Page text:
Almost two years ago, one of the worst and most expensive pipeline spills happened in the Kalamazoo river leaving tarsands and chemicals like benzene destroying families lives and property. The federal agency tasked with reviewing transportation accidents, the National Transportation Safety Board (NTSB), issued a damming report that raises not only red flags but gives substantial proof to the concerns citizens and landowners have echoed for years regarding the proposed TransCanada pipeline.
We do not have to sit by and watch as our state officials–including Gov. Heineman, Sandhills state senator Deb Fischer and Attn. Gen. Bruning–continue to do nothing to protect our state, land and water. Help us take action right now by taking a picture near a Nebraska body of water.
While the full report will be made public in the coming weeks, the summary online now has recommendations for federal government, oil trade association and tarsands companies. The summary NTSB gave about the spill helps put the risks associated with TransCanada’s proposed 36-inch pipeline into major perspective:
“On Sunday, July 25, 2010, at 5:58 p.m., eastern daylight time, a segment of a 30-inch-diameter pipeline (Line 6B), owned and operated by Enbridge Incorporated (Enbridge) ruptured in a wetland in Marshall, Michigan. The rupture occurred during the last stages of a planned shutdown and was not discovered or addressed for over 17 hours. During the time lapse, Enbridge twice pumped additional oil (81 percent of the total release) into Line 6B during two startups; the total release was estimated to be 843,444 gallons of crude oil. The oil saturated the surrounding wetlands and flowed into the Talmadge Creek and the Kalamazoo River. Local residents self-evacuated from their houses, and the environment was negatively affected. Cleanup efforts continue as of the adoption date of this report, with continuing costs exceeding $767 million. About 320 people reported symptoms consistent with crude oil exposure. No fatalities were reported.”
Anthony Swift, an expert working at NRDC, wrote a blog about the report. We pulled some key points from Anthony and the report below.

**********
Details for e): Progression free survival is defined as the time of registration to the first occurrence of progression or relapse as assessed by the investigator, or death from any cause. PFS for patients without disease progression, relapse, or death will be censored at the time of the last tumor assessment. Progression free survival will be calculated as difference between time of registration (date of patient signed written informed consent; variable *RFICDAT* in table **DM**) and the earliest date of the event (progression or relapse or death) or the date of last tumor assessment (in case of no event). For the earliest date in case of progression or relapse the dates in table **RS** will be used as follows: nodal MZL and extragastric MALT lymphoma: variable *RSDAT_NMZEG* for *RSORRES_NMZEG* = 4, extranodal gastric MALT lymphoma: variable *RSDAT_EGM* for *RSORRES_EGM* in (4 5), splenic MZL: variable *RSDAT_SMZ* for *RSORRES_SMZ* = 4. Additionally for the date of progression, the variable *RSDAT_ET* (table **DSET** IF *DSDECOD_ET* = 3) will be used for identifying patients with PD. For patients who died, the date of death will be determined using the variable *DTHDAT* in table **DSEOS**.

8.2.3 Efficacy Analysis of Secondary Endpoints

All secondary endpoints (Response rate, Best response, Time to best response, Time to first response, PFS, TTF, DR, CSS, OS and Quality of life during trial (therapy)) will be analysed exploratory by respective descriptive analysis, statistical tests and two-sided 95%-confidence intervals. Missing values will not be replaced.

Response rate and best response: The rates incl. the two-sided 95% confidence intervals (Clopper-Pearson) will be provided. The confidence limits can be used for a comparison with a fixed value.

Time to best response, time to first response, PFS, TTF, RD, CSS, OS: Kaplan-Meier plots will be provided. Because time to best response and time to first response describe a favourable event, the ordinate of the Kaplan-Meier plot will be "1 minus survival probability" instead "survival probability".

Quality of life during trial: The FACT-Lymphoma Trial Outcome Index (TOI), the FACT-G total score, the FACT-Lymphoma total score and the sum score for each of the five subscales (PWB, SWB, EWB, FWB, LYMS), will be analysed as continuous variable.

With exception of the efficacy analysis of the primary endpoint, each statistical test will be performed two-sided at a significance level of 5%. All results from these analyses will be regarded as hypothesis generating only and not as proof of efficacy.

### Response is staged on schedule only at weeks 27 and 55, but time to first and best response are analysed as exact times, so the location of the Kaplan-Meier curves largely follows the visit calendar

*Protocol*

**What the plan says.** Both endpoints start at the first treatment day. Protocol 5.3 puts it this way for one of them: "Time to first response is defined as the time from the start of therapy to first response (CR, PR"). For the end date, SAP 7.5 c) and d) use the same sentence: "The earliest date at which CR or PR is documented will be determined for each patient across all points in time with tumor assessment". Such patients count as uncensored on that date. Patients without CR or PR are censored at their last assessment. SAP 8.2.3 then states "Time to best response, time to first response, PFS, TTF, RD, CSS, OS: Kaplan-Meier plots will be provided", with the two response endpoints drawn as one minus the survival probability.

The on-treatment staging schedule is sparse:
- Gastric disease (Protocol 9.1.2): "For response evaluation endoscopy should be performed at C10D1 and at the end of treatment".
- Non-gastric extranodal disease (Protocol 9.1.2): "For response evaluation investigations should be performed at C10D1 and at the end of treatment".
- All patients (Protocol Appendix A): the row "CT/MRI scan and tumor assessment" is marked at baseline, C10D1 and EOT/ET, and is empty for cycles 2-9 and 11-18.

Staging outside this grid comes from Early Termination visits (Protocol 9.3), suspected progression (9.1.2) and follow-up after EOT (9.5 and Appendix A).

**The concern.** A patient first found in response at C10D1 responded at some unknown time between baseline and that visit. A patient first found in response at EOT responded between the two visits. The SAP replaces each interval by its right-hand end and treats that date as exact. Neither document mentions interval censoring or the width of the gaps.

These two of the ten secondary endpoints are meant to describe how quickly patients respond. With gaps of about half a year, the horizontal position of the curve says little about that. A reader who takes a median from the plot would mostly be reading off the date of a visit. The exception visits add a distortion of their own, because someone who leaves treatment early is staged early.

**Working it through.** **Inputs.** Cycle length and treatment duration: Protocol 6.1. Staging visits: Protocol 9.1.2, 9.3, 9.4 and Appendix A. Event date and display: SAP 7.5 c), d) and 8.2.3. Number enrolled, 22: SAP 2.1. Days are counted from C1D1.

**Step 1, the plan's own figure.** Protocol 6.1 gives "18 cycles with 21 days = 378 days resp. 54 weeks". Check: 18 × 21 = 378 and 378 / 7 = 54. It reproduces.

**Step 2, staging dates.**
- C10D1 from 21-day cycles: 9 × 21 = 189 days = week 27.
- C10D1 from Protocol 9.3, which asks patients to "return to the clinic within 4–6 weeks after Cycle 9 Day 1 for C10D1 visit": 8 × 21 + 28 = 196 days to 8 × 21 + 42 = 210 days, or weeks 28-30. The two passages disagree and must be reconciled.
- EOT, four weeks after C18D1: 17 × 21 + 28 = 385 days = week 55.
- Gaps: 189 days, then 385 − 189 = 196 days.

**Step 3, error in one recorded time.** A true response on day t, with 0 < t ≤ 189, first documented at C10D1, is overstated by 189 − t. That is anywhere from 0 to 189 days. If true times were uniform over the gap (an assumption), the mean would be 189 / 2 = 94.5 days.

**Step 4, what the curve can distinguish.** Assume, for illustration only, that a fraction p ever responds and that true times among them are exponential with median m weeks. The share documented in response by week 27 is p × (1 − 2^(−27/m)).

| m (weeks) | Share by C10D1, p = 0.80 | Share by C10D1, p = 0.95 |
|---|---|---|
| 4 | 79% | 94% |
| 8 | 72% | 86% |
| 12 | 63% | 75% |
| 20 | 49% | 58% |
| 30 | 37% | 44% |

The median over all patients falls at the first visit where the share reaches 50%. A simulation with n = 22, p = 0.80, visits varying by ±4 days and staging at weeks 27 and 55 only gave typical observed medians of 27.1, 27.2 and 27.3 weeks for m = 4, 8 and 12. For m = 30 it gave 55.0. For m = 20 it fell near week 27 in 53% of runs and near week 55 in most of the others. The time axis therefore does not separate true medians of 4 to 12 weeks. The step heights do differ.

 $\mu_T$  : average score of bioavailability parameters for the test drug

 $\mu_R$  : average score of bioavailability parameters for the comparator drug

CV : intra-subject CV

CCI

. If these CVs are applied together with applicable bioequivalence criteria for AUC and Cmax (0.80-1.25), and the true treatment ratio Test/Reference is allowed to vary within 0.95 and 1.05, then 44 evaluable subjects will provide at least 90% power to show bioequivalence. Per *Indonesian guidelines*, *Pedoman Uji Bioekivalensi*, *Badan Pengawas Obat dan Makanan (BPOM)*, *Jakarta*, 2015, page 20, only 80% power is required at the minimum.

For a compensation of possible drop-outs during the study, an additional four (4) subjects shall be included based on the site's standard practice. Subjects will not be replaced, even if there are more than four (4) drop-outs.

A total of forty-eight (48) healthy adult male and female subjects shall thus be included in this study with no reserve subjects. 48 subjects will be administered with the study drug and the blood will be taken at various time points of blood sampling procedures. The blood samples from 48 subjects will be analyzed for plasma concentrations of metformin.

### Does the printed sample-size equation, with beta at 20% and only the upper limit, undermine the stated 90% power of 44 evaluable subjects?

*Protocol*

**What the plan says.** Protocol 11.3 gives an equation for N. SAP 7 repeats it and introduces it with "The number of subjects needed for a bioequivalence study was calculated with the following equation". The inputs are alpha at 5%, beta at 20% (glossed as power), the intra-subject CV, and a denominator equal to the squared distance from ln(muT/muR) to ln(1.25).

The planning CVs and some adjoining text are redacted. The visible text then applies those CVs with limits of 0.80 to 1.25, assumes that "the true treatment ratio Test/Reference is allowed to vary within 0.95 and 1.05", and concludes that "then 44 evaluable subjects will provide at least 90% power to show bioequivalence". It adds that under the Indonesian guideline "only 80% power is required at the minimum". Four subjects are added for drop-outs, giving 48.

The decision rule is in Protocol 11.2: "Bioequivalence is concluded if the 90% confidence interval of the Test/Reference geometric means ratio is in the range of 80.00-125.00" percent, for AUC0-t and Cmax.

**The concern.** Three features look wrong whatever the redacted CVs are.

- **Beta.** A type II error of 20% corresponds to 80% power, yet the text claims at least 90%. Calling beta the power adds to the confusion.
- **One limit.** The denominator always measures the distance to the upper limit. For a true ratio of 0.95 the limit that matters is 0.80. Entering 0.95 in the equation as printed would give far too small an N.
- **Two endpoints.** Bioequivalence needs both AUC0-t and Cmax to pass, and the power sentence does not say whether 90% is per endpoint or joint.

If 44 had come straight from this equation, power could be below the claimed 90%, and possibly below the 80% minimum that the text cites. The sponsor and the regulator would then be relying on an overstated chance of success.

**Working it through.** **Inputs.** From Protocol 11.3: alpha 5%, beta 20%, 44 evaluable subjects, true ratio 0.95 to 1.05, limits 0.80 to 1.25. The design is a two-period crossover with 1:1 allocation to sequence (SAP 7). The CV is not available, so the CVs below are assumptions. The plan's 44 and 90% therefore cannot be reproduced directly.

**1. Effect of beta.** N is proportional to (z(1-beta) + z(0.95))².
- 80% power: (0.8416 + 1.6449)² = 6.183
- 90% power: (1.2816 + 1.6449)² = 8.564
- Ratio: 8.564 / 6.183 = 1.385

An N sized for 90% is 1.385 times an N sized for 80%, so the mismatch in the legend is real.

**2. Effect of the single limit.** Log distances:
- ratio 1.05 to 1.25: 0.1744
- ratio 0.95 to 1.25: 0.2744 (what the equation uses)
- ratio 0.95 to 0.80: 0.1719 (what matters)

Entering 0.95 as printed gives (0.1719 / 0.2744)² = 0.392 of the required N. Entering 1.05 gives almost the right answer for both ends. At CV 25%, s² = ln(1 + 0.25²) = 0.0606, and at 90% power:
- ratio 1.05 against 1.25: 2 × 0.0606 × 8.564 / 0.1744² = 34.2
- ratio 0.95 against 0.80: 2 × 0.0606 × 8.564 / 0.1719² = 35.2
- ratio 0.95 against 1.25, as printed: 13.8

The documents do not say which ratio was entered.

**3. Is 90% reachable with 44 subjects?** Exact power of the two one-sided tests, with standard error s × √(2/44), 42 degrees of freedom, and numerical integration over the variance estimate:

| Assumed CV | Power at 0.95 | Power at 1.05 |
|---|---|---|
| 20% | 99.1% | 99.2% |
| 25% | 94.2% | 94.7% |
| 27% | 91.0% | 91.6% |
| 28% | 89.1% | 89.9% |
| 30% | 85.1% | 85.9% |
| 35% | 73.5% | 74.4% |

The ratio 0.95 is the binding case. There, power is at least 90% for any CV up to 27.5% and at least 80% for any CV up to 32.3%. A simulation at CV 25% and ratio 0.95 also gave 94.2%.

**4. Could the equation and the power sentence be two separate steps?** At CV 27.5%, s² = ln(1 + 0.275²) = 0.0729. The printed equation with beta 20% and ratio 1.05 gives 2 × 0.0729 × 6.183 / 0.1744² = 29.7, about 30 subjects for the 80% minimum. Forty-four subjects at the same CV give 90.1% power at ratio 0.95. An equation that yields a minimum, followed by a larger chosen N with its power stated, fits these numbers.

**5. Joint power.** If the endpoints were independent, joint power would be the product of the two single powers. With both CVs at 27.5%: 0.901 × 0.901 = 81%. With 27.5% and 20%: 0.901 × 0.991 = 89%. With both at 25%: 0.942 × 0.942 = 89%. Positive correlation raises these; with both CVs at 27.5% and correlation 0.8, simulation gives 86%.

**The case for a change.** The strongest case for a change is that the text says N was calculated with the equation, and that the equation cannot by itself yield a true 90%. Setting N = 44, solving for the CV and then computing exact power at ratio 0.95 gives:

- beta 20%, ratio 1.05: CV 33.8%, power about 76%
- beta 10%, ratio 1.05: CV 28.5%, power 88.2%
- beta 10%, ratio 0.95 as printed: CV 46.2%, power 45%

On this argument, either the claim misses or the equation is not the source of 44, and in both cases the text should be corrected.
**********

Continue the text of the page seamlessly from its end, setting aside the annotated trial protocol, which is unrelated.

- The cause of the rupture of Enbridge’s Line 6B pipeline was caused by the interaction of stress cracking and corrosion.
- Enbridge had been aware of both the corrosion and cracking on line 6B for five year, but the Canadian tar sands company failed to consider how the combination of corrosion and cracking would interact to lead to a pipeline rupture.
- Enbridge continued to operate the pipeline for 17 hours after the spill despite warnings from the leak detection system. The operator took no steps to investigate the potential leak, did not respond to 911 calls reporting the smell of oil, and only shutdown the pipeline after third-parties located the spill.
- Enbridge’s spill response plan was grossly inadequate for addressing a spill of this magnitude. The company’s closest responder was 10 hours away. Only a small trailer of equipment had been prepositioned to respond to a spill. Enbridge was also not prepared for a spill involving oil which did not float on the top of a river body. As we’ve seen, a large percentage of tar sands diluted bitumen sinks in waterbodies soon after a spill. The company not only lacked sufficient quantities of spill response equipment, but they had the wrong type of spill response equipment which only contained oil floating on the water’s surface.
- The pipeline’s failure was in part due external corrosion which combined with stress corrosion cracking, led to a pipeline failure. We’ve discussed for some time how the higher temperatures of tar sands can speed corrosion while pressure variations that can occur in viscous, or thick, tar sands can contribute to cyclic pipeline stress.
- Enbridge’s failure to identify the spill was in a large part due to a leak detection system prone to false alarms. We have discussed in some detail that more viscous, or thicker, tar sands leads to far more “noise” for pipeline leak detection systems which may trigger false alarms – meaning that a real spill is not identified.
Upon the release of the NTSB report, Enbridge officials earned the nickname of “Keystone Kops,” due to their action resembling those of the bumbling police force of early silent films. A Reuters article quoted NTSB Chairman Deborah Hersman who said, “This investigation identified a complete breakdown of safety at Enbridge. Their employees performed like Keystone Kops and failed to recognize their pipeline had ruptured and continued to pump crude into the environment.” The article continued, “The NTSB said the main failure of the pipeline was due to multiple small ‘corrosion-fatigue cracks’ that grew over time to create a breach in the pipe over 80 inches long.”
Groups across our state and country are marking the two-year anniversary with events highlighting the concerns of tarsands on water, land, wildlife and property rights. In Nebraska, we are asking Nebraskans to send pictures to email@example.com of you and your friends and family by a water crossing holding a “Keep Our Water Blue and Tarsands Free” handmade (or yard) sign. Please send your picture by July 20th. You can also call Ben with questions 402-705-8679.